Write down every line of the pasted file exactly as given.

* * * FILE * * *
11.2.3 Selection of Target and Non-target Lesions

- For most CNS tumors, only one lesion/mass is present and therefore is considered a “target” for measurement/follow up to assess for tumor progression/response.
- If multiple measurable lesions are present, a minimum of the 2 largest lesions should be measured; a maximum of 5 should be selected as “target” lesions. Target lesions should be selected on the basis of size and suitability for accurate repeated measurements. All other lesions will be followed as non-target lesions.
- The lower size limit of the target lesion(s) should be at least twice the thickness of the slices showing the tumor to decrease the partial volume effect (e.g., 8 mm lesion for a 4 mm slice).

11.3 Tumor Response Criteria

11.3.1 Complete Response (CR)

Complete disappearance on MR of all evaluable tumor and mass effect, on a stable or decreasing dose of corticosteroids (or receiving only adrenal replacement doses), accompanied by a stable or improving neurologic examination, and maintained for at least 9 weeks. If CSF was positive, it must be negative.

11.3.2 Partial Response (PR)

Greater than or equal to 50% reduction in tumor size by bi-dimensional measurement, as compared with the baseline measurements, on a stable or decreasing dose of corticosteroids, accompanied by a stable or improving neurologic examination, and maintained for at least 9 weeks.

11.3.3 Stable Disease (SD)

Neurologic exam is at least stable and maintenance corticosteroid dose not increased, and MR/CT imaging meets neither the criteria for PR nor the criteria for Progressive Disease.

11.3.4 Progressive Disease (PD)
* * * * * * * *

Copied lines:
11.2.3 Selection of Target and Non-target Lesions

- For most CNS tumors, only one lesion/mass is present and therefore is considered a “target” for measurement/follow up to assess for tumor progression/response.
- If multiple measurable lesions are present, a minimum of the 2 largest lesions should be measured; a maximum of 5 should be selected as “target” lesions. Target lesions should be selected on the basis of size and suitability for accurate repeated measurements. All other lesions will be followed as non-target lesions.
- The lower size limit of the target lesion(s) should be at least twice the thickness of the slices showing the tumor to decrease the partial volume effect (e.g., 8 mm lesion for a 4 mm slice).

11.3 Tumor Response Criteria

11.3.1 Complete Response (CR)

Complete disappearance on MR of all evaluable tumor and mass effect, on a stable or decreasing dose of corticosteroids (or receiving only adrenal replacement doses), accompanied by a stable or improving neurologic examination, and maintained for at least 9 weeks. If CSF was positive, it must be negative.

11.3.2 Partial Response (PR)

Greater than or equal to 50% reduction in tumor size by bi-dimensional measurement, as compared with the baseline measurements, on a stable or decreasing dose of corticosteroids, accompanied by a stable or improving neurologic examination, and maintained for at least 9 weeks.

11.3.3 Stable Disease (SD)

Neurologic exam is at least stable and maintenance corticosteroid dose not increased, and MR/CT imaging meets neither the criteria for PR nor the criteria for Progressive Disease.

11.3.4 Progressive Disease (PD)